The ways people are deliberately kept waiting
- 20 August 2014
- From the section Magazine
Summer is a time of endless waiting. Stuck in traffic jams. Queues at amusement parks. But sometimes it seems rather unnecessary.
UK drivers spend up to three days a year stuck in traffic jams, the statistics say.
Call centres are cathedrals of waiting. The equivalent of 760 years was spent by people collectively waiting on hold for Government telephone lines in 2012, according to MP Fiona Mactaggart.
Often people are kept waiting unnecessarily. Outside an empty nightclub for example, at the closed door of the headteacher's office or in a meeting room for the boss.
"Most people are always waiting for senior people," says Cary Cooper, professor of organisational psychology at Lancaster University.
"That includes almost every walk of life, from waiting for politicians to waiting for chief executives of companies, or even just your boss to come to a meeting. Frequently these senior people - some of them to exercise power and to exercise their status - come late so we sit round waiting for them."
Celebrities are often late. A Guardian journalist once waited two hours, 51 minutes for Naomi Campbell to arrive for her interview.
And Marilyn Monroe often left her co-stars twiddling their thumbs.
Good things come to those who wait.
"People often don't mind waiting," says Dr Joe Moran, a social historian and author of Queuing for Beginners: The Story of Daily Life from Breakfast to Bedtime.
"There's a status in queuing for Wimbledon tickets or for concert tickets - it's very much part of the experience and the build-up of excitement. Of course it depends what you are waiting for - waiting for the bus will never be quite as prestigious."
Guinness adverts have drawn on the intoxicating pleasure of anticipation. The slogan "Here's to waiting" turned the slow pouring of a pint into a virtue.
Film releases are deliberately staggered across the world to build excitement, building up a wave of publicity.
Queues are a common sight outside Abercrombie and Fitch shops - even if they are relatively quiet inside.
Three or four hours is the common waiting time at Berghain nightclub in Berlin, while London burger restaurant Meatliquor has an hour-long queue most nights of the week.
"The queue is still a theatrical thing," adds Moran. "It's tedious but it's the most visibly fair way of rationing a resource. It also makes something look popular."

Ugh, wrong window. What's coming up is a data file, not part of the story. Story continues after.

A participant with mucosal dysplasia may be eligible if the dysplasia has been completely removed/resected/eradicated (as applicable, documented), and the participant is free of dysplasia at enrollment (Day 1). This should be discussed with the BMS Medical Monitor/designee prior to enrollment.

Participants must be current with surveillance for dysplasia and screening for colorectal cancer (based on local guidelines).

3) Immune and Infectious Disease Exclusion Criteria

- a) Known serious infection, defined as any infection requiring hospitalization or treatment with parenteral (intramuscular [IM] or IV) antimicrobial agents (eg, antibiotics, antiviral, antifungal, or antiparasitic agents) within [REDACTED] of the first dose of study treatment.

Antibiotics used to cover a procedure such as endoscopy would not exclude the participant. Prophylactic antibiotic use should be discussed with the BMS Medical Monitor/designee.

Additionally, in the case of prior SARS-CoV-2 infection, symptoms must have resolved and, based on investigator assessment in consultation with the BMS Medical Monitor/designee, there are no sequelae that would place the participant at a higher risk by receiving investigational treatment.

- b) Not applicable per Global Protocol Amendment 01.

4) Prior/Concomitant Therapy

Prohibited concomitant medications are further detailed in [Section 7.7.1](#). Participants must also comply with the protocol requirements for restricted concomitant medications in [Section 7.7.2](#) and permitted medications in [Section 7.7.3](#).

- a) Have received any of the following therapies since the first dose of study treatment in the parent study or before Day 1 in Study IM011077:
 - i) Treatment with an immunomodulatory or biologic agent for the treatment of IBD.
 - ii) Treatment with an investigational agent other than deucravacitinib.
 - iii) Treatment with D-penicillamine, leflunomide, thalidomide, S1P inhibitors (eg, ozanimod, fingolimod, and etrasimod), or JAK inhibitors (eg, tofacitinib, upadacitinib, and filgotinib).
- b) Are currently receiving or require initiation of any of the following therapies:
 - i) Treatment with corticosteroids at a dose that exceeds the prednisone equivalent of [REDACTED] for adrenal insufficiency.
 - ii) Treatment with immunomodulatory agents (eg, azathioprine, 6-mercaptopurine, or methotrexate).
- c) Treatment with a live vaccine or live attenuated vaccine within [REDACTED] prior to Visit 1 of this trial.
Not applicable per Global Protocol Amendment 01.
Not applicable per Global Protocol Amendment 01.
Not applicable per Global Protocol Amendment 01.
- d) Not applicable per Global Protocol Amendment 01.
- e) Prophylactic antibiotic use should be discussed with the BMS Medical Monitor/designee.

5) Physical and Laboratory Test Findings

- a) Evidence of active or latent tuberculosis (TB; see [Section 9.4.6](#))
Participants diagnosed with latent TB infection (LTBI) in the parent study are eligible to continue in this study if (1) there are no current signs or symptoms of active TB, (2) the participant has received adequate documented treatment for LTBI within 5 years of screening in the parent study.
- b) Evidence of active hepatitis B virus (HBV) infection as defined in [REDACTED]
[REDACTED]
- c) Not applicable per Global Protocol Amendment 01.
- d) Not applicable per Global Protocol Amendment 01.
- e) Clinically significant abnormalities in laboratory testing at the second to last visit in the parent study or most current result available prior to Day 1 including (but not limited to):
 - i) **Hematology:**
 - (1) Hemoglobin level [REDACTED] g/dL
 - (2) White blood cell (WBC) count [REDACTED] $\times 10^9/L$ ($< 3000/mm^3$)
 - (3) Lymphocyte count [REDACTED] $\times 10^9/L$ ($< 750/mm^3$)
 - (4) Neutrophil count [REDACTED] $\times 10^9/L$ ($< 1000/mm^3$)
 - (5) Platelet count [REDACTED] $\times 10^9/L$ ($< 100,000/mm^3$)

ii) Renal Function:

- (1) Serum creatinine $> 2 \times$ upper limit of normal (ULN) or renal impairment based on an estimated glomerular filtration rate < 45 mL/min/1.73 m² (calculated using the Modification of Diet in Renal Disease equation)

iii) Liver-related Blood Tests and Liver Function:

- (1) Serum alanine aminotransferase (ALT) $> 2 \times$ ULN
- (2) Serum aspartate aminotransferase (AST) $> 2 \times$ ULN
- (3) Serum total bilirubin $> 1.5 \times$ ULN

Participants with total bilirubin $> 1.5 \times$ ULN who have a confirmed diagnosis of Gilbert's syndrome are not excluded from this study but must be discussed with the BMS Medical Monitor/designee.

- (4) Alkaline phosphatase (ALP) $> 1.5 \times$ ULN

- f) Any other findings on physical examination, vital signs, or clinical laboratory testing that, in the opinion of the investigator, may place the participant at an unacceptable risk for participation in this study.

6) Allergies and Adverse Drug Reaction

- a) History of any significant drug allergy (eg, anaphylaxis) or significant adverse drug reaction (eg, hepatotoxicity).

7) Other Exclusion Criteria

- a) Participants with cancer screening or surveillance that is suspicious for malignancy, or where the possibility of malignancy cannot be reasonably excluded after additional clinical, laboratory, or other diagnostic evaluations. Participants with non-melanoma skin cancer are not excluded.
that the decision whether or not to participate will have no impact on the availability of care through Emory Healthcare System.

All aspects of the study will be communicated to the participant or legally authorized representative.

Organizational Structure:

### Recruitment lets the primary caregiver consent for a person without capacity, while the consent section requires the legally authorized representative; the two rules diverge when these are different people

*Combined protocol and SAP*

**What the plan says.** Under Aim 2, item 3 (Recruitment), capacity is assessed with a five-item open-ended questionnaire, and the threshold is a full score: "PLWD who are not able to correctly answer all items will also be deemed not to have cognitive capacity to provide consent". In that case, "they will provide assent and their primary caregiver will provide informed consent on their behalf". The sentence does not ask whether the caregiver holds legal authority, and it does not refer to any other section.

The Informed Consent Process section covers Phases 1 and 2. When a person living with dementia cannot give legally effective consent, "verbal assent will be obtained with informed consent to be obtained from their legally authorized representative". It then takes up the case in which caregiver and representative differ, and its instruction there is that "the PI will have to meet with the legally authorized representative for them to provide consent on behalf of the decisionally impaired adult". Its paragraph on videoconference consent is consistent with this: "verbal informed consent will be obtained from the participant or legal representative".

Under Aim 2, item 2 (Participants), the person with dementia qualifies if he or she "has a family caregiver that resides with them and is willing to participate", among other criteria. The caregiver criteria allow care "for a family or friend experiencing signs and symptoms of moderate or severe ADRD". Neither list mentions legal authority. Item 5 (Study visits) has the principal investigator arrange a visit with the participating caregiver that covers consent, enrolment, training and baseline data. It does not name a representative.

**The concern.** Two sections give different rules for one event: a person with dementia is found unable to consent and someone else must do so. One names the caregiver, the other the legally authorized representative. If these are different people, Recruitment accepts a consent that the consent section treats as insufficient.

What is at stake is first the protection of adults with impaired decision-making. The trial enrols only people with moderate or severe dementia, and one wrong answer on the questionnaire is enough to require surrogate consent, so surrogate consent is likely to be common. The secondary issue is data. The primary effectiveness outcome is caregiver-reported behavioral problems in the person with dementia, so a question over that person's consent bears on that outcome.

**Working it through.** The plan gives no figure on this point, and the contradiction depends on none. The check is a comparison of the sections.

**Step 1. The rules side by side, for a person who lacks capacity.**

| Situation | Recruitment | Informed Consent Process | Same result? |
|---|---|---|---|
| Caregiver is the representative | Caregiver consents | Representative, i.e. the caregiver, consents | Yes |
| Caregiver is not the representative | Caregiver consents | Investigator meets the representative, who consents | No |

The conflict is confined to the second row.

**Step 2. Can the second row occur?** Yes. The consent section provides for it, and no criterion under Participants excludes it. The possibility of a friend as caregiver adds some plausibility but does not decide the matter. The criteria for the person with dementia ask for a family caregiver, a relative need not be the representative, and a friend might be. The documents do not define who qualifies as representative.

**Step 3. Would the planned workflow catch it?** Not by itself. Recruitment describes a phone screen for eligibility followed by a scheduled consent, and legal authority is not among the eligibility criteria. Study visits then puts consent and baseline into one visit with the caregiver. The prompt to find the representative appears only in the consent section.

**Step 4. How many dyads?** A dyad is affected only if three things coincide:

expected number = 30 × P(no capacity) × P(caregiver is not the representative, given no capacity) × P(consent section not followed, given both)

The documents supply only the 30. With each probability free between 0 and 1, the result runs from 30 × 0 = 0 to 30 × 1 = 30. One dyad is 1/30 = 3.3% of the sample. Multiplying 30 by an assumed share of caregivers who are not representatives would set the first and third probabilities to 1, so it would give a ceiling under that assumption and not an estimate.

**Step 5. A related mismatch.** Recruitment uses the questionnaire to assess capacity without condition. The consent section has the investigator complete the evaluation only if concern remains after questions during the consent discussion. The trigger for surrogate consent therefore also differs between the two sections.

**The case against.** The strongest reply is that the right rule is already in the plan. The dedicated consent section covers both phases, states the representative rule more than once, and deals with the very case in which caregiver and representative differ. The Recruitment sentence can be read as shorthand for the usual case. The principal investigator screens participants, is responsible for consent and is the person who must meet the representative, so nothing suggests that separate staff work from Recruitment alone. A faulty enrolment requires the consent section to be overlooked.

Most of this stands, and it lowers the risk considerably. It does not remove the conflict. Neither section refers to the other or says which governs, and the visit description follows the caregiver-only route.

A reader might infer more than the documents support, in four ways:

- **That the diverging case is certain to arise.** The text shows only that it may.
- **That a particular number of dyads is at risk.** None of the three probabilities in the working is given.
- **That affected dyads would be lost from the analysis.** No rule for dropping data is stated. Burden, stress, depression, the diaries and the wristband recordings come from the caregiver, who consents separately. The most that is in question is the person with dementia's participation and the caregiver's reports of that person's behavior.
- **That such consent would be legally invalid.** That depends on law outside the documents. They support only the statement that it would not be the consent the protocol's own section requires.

- Survey carried out in 2009 estimated that Britons spend about six months of their life queuing, or five hours and 35 minutes each month for the average adult
- In 2010 a traffic jam on the main north/south highway into Beijing stretched 60 miles from the capital to the northern province of Inner Mongolia; traffic was said at one point to be moving at a rate of two miles per day
- Also in that year, the World's Longest Toilet Queue project managed to bring 100,000 people to queue worldwide in order to raise awareness of sanitation
Waiting for its own sake also has its place in arts culture. It lies at the heart of many pieces of music.
"Perhaps the most extraordinary example of keeping you waiting in western classical music is Wagner's Tristan and Isolde," says Stephen Johnson, a classical music scholar from Cardiff.
"He sets up a tension that cries out for resolution right at the beginning. What comes is not the resolution you might be hoping for - instead there's a long silence and then the yearning begins even higher."
The tactic is not always so highbrow. Josh Wink's dance track Higher State Of Consciousness is known for its slow build towards climax.
Claudia Hammond, author of Time Warped, says that enforced waiting can change the perception of time.
"We get this idea in our mind of how fast time normally passes, and the trouble with waiting - enforced waiting in particular where you've got no control over it at all - is that it slightly changes that sense," she says.
"If people have flu and they spend the week in bed, waiting in a sense to get better, it feels like an unbearably long time. but when they look back they haven't formed many new memories of that time because they didn't really do anything and then the time shrinks in the mind and it seems like a shorter time looking back."
Some of the most difficult waits are the open-ended ones.
Callers are more likely to stay on hold if they are told where in the telephone queue they are, according to research. Left unattended, they are likely to hang up.
For prisoners, the relatively short wait for sentencing can be more difficult than the actual jail term.
More from the Magazine
Queuing, it's what the British are renowned for doing - and doing very well. Better than anyone else in the world, if reputation is to be believed, but is queuing politely really the British way?
"The waiting is divided into two parts," says Shaun Atwood, former stock market millionaire turned drug dealer.
"On remand you're waiting to be sentenced and once you're sentenced you're waiting for your release date. That hardest part is the psychological torture of not knowing when you're getting out and it pushed me to the brink of suicidal madness."
He describes the day he was sentenced to nine-and-a-half years as one the happiest of his life.
"I was euphoric for days afterwards. I could see the day I was going to get out and the waiting for that day commenced. I could focus on that day and I had something to live for again."
Physician and writer Raymond Tallis presents The Waiting on BBC Radio 4 at 11:00 BST on 20 August - or catch up on BBC iPlayer
Subscribe to the BBC News Magazine's email newsletter to get articles sent to your inbox.